SIOUX CITY | Mary Jane Wille couldn't help but be civic-minded. She couldn't help but get involved. She came by her political activity honestly.
"I recall that when I was 4 or 5 years old, my mom went to town to get her hair cut and she came home with it in a bob," says Wille, 92. "I think being able to vote maybe led her to be more independent."
Just two decades after women earned the right to vote, Wille's mother, the late Beulah Henney, traveled to Chicago to the 1940 Democratic National Convention. She went there as a delegate.
"I also had an uncle in Congress, Dr. C.W. Henney, who was a member of the House of Representatives from Portage, Wis.," Wille says.
Dr. Henney, a Democrat, was raised at Dunlap, Iowa. Wille's mother, who had been a teacher before she began raising her family, served as co-chair of the Crawford county Democrats.
Wille, a 1937 graduate of Denison High School, worked in the Farm Security Administration office after high school, soon transferring to an FSA site in Ida Grove, Iowa. She and Carl Wille of Carroll, Iowa, wed in 1941, and he was soon off to serve the U.S. Army in World War II.
The couple returned to Carroll after the war, and would move to Sioux City in 1965. They raised two children.
Wille, who missed her first chance to vote in a Presidential election by three weeks, cast her first vote in the nation's top race in 1944, casting a ballot for Franklin Delano Roosevelt. She's not missed an election since.
"I joined the League of Women Voters in Carroll over 50 years ago," she says. "We had a class about government and people were asked to start a League (chapter) and I joined."
Wille has been involved ever since. She's also been inclined to tackle issues-oriented affairs, researching and visiting with locals who may be impacted by legislation.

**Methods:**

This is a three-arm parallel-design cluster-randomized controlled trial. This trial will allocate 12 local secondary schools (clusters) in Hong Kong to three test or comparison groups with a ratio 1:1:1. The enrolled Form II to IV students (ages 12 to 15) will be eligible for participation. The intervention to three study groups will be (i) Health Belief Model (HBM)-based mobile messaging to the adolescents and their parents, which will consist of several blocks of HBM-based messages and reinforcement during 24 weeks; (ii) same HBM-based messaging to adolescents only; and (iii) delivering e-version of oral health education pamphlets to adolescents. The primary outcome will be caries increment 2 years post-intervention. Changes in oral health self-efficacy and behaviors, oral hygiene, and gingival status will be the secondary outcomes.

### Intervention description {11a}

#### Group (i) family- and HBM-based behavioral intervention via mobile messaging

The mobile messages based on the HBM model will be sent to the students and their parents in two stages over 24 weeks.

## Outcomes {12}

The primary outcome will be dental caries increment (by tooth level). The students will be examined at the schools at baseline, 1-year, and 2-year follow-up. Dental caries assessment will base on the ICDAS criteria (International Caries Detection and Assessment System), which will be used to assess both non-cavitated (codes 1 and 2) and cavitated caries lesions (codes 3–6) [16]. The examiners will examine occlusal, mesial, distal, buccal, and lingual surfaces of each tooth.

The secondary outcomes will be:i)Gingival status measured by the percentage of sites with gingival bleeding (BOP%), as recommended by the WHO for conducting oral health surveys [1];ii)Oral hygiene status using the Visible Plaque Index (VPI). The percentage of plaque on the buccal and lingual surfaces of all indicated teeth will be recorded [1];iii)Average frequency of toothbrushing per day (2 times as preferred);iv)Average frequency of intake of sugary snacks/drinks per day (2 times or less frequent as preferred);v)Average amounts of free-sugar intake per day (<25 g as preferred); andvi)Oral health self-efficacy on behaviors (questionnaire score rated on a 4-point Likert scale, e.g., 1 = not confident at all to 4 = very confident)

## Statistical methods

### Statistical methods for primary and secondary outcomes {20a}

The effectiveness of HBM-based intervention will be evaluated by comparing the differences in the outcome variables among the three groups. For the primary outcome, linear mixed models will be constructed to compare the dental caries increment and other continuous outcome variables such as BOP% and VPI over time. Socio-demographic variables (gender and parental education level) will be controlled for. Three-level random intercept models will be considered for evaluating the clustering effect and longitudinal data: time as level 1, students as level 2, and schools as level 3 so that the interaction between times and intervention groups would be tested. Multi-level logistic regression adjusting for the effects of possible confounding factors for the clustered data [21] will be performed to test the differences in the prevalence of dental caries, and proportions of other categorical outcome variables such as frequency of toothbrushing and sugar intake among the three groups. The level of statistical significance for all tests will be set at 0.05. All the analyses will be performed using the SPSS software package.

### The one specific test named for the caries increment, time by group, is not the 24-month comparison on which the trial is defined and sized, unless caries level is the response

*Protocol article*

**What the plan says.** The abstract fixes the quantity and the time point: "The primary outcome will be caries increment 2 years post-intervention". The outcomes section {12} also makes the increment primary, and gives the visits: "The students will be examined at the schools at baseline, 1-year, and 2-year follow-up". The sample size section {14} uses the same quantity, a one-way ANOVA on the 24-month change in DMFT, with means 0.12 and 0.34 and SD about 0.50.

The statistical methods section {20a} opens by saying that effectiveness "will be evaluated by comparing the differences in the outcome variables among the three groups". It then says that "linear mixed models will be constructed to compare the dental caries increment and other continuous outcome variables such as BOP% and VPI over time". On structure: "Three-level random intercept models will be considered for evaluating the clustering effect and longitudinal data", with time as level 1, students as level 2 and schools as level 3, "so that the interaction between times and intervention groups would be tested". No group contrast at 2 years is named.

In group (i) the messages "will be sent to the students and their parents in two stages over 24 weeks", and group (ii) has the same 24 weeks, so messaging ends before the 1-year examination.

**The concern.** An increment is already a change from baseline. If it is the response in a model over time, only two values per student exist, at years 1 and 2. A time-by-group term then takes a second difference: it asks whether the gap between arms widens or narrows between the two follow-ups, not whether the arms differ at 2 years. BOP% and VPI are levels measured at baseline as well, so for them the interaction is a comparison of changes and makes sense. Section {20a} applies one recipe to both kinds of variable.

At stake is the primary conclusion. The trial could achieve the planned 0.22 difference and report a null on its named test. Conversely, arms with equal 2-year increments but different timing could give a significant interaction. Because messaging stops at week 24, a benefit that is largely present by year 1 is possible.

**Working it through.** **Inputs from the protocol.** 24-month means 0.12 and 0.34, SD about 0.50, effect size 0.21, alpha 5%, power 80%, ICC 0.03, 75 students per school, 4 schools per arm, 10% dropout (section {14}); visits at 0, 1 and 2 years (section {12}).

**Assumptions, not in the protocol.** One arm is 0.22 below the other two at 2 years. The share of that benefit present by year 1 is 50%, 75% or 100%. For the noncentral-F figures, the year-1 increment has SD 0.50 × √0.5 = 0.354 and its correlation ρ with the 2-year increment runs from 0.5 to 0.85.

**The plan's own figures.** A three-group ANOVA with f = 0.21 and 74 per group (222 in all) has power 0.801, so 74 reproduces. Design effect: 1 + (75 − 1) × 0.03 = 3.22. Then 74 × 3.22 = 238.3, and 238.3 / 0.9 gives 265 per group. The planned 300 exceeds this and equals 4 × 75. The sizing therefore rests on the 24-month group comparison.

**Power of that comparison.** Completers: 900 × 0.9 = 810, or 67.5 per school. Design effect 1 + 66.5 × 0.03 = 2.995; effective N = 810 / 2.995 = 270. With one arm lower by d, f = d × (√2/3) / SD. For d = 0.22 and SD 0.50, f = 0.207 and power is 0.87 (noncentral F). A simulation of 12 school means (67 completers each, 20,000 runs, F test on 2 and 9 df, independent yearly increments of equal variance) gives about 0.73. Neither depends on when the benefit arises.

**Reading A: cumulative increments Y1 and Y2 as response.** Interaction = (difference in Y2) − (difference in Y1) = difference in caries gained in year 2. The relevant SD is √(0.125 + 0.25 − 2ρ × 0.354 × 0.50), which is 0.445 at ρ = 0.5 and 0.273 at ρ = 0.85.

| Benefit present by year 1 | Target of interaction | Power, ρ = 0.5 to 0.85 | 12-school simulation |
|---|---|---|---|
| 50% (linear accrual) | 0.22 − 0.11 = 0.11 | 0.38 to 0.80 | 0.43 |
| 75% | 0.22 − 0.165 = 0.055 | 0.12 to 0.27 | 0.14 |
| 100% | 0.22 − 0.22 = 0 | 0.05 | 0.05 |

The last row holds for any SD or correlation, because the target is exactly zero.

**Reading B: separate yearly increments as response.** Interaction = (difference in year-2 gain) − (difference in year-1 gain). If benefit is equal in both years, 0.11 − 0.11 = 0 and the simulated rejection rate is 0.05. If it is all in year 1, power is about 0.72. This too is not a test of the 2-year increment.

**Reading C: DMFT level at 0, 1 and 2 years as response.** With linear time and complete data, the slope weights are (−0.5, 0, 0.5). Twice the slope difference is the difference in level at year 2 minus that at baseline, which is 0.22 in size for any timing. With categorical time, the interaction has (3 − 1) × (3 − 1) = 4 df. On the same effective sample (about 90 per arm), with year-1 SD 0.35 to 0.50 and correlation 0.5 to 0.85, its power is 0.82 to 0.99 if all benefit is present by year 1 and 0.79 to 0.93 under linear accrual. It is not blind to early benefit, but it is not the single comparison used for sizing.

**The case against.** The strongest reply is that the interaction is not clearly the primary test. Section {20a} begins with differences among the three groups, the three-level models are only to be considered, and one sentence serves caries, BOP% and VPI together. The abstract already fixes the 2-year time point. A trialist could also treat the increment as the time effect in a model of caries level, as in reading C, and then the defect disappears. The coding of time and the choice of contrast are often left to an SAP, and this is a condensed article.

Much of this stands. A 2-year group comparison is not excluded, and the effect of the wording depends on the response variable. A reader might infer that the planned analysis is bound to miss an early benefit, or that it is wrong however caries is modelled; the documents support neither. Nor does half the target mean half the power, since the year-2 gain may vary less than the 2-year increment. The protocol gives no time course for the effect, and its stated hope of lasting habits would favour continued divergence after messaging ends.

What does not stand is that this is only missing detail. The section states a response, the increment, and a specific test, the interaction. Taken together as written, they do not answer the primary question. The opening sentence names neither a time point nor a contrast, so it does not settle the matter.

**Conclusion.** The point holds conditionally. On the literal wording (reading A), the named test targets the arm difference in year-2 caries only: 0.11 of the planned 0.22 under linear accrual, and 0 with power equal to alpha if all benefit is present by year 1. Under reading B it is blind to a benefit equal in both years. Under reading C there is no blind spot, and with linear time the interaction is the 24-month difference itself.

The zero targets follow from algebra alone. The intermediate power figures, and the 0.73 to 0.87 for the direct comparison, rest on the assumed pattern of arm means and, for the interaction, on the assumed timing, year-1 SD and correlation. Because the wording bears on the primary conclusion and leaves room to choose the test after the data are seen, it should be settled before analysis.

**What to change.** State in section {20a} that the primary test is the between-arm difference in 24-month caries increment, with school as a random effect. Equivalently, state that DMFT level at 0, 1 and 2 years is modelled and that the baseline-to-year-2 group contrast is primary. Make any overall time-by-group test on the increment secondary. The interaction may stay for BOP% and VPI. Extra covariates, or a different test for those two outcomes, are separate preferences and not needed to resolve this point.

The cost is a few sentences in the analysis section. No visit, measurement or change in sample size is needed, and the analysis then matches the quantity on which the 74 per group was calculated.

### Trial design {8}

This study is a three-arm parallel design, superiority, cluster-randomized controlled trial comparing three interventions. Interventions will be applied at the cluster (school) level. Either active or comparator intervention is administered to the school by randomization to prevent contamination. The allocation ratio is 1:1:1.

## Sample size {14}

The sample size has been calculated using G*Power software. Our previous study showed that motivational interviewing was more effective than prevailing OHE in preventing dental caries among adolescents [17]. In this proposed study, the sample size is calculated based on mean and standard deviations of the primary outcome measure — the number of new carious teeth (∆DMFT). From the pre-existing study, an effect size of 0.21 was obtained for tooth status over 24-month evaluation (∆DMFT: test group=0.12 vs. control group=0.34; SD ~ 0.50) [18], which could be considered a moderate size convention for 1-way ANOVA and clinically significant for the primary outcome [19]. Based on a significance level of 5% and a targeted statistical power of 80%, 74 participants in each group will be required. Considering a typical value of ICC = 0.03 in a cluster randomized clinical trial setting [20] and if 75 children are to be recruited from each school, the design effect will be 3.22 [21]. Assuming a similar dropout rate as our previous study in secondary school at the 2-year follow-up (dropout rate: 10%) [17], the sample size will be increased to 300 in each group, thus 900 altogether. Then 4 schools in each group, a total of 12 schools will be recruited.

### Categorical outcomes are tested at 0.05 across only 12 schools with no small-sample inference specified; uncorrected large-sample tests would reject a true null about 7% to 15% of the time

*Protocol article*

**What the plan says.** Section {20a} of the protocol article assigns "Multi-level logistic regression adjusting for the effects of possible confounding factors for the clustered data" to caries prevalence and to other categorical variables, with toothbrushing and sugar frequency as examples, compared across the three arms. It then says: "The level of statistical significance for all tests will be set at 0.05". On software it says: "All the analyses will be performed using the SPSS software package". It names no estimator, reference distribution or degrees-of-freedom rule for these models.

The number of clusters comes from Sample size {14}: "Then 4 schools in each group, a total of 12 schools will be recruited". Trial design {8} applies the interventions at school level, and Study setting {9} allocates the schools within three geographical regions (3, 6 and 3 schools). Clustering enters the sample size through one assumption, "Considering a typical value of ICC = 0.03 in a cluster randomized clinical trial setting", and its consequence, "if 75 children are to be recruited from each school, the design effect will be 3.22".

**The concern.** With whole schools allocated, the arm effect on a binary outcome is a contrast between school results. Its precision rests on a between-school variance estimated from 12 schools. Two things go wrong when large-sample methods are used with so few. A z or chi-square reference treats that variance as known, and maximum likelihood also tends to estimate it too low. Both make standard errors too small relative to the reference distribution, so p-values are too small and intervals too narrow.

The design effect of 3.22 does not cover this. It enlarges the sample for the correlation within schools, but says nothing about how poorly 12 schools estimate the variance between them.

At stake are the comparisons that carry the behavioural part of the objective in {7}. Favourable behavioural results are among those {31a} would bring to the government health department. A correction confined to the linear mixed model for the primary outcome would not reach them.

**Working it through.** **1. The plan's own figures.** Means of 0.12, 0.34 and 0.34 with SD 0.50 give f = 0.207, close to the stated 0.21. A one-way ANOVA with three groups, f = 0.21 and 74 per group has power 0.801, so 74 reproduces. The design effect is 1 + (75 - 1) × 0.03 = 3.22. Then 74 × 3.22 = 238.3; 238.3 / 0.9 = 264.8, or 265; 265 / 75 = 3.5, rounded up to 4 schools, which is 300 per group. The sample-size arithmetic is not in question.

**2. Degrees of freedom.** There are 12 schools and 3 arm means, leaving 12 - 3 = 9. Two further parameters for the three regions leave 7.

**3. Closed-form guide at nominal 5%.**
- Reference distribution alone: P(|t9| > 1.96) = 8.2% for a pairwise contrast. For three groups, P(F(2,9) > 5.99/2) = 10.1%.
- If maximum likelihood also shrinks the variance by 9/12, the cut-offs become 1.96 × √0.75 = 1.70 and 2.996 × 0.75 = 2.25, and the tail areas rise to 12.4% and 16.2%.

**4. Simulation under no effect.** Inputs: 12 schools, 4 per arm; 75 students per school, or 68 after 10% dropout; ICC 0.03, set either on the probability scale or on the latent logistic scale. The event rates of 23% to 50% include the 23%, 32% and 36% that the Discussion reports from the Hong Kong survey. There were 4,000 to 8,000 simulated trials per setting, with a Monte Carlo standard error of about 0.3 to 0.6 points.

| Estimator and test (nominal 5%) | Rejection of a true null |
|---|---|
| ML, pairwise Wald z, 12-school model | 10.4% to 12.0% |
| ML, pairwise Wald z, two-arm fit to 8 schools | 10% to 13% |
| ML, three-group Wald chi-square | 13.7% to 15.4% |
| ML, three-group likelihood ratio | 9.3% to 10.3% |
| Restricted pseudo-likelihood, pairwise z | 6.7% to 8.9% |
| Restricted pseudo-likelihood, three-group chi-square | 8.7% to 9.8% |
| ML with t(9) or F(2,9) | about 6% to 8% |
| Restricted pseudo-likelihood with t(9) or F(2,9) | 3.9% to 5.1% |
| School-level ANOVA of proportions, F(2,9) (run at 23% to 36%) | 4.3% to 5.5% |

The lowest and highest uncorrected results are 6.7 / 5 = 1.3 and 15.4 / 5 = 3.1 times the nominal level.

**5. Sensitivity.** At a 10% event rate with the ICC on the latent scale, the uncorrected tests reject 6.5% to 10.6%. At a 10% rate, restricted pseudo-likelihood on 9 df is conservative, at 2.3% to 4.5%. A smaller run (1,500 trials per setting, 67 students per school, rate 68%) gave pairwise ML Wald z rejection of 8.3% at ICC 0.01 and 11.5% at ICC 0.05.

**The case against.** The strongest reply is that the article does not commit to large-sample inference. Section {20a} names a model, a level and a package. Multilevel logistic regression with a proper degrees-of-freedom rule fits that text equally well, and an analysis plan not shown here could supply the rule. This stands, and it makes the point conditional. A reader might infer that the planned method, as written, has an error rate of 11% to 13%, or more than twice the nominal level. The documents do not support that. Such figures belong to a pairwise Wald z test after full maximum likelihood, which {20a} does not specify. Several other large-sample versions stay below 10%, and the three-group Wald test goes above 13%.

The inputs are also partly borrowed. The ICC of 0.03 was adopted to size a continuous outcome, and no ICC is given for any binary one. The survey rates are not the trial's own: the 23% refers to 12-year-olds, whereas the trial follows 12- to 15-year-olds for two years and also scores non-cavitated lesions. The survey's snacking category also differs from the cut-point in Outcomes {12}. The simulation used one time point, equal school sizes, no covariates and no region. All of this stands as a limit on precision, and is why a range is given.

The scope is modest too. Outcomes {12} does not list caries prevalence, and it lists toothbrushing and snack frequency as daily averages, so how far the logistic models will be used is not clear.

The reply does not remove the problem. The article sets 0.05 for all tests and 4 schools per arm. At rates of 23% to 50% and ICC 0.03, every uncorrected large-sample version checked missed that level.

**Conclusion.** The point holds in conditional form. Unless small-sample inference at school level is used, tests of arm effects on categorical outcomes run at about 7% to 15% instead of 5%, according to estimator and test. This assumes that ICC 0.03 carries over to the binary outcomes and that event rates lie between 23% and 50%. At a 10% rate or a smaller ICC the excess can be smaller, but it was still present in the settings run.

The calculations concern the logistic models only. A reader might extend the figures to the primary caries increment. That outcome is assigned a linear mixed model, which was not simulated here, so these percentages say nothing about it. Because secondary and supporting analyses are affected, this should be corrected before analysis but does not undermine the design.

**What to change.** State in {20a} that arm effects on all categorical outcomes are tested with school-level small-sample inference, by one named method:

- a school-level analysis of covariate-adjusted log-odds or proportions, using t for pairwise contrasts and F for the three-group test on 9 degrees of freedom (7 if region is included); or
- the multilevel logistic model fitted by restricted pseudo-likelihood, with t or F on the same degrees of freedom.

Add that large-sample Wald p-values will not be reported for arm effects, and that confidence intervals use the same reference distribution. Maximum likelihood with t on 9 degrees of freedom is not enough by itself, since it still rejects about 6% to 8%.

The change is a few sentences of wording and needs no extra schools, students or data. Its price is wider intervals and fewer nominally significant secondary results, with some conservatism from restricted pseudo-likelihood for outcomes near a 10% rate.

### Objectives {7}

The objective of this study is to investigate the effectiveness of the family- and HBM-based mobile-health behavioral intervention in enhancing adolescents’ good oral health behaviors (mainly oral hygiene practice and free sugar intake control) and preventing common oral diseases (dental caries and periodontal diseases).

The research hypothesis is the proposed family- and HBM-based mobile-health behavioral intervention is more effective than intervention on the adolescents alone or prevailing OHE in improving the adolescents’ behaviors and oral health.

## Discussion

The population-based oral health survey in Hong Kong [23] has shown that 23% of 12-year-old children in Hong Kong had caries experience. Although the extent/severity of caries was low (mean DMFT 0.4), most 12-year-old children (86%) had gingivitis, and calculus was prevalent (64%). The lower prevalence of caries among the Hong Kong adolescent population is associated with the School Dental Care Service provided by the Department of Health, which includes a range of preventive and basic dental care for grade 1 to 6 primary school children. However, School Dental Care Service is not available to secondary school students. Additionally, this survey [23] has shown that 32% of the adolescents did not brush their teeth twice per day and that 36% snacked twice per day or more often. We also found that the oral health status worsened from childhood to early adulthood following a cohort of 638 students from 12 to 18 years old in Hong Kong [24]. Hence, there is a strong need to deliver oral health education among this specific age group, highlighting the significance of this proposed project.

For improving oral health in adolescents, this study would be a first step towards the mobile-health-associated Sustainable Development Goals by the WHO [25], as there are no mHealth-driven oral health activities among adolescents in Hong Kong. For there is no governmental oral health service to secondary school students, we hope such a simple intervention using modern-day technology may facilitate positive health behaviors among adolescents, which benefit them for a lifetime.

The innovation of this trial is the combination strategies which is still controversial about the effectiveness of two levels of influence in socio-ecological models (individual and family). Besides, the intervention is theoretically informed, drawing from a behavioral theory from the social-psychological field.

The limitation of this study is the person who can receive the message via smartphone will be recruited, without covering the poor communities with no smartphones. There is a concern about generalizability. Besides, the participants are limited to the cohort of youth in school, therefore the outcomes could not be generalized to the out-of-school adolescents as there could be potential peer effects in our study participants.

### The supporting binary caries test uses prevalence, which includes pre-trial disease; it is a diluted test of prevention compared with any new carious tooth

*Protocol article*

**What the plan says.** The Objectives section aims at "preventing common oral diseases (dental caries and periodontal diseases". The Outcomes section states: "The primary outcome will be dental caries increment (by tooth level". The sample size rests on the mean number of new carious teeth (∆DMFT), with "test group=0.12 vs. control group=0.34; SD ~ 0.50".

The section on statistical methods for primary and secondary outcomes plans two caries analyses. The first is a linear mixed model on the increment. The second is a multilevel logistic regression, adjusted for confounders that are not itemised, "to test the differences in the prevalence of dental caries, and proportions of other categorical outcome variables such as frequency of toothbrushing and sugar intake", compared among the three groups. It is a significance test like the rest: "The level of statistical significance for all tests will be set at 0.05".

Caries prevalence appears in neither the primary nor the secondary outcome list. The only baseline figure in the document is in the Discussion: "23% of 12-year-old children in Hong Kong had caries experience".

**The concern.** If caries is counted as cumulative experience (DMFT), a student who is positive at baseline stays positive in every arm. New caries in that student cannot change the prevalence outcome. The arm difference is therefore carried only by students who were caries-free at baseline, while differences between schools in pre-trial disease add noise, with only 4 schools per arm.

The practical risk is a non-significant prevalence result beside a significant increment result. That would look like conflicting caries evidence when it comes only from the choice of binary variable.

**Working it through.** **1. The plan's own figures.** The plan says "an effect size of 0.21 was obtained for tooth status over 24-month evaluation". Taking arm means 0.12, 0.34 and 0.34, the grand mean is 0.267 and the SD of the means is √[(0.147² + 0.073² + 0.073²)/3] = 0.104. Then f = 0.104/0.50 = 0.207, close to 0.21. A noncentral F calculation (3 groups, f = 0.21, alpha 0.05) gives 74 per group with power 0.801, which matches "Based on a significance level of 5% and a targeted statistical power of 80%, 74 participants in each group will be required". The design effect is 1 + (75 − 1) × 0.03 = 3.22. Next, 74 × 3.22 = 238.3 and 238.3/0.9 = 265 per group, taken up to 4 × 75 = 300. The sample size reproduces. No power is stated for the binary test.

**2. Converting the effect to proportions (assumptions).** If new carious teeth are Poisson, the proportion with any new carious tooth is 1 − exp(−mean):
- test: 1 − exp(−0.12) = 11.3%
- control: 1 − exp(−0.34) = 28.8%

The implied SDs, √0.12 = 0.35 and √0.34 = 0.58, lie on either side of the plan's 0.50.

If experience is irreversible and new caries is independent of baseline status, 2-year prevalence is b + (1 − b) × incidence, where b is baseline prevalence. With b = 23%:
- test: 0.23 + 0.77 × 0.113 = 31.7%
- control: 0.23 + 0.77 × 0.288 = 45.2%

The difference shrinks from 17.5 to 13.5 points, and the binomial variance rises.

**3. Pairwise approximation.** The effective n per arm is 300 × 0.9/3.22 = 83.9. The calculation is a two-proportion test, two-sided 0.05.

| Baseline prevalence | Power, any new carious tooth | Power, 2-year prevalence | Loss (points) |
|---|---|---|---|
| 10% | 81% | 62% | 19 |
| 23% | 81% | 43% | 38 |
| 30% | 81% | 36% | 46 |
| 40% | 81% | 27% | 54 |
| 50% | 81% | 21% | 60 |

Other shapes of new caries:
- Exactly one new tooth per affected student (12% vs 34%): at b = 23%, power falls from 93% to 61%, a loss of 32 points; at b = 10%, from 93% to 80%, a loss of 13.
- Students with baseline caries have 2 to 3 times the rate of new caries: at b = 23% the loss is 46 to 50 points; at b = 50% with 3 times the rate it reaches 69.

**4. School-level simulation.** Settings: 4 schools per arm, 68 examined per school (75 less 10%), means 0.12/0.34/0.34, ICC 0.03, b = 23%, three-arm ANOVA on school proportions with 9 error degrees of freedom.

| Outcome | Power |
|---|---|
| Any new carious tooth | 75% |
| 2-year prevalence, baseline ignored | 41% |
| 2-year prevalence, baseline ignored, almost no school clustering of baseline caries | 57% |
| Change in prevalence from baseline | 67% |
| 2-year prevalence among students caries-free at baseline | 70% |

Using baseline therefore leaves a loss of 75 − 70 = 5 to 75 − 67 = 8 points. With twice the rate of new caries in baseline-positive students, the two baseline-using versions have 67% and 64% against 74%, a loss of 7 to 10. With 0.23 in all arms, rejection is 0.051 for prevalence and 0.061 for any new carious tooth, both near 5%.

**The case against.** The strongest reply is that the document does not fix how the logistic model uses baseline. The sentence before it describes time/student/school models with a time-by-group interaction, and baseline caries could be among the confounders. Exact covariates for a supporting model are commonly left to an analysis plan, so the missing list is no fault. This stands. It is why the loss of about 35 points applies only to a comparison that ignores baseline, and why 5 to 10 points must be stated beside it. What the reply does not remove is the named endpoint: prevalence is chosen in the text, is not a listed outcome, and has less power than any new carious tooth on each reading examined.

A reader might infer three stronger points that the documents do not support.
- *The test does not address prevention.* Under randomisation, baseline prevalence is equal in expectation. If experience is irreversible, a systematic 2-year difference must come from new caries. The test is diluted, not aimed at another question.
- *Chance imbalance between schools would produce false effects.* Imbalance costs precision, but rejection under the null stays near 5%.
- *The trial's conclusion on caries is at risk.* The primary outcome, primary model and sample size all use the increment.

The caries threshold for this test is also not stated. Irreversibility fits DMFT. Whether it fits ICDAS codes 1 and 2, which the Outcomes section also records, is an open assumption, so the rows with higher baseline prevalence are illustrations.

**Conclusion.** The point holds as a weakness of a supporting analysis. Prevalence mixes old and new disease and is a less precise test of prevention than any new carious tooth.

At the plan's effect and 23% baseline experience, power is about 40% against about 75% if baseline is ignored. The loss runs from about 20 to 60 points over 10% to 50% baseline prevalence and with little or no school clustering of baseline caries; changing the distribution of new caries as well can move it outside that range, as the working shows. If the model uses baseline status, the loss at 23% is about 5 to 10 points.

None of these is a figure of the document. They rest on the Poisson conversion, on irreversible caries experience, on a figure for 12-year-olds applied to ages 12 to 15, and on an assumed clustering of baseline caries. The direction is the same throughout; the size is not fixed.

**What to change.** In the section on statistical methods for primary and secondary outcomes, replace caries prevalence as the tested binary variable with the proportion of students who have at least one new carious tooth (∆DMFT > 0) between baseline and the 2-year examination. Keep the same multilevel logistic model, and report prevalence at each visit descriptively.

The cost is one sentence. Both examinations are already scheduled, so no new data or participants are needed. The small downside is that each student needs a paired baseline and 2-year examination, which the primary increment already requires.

"We campaigned for a change in how judges were elected in the 1950s," she says.
She helped being a lengthy study of Perry Creek flood control in the 1980s, if not before. With the work of the League of Women Voters before it, the city council in Sioux City voted to approve the Perry Creek Task Force to keep pushing for state and federal recognition of the matter.
Work ramped up after a devastating flood of Perry Creek in Sioux City during May 1990. The flood-control effort, pushed along by Sen. Tom Harkin, ramped toward completion when Harkin announced on July 9, 2008, that $3.8 million had been secured to help finish the effort.
The funds were used to help raise portions of the project to meet a revised definition of the 100-year flood.
"I have been working with Siouxlanders on the Perry Creek project since 1985 and know it will not only help prevent floods, but it will open a considerable area of Sioux City to improvements and economic development," Harkin said at the time.
And while the League of Women Voters is often associated with sponsorship of political debates, the Perry Creek project is the type of "nuts and bolts" work that always appealed to this League member.
Wille never held a League position on voter service, but she has helped to register voters and has worked on Election Day at various poll sites in Sioux City.
A registered Democrat, Wille is devout when it comes to reading and researching all candidates. She insists on voting for the person, not necessarily the party.
That mindset is in line with the League of Women Voters, an organization formed by women -- for women -- shortly after U.S. women earned the right to vote in 1920 with the passing of the 19th Amendment.
"Women could now vote," Wille says, "and the thought was they must be educated to vote."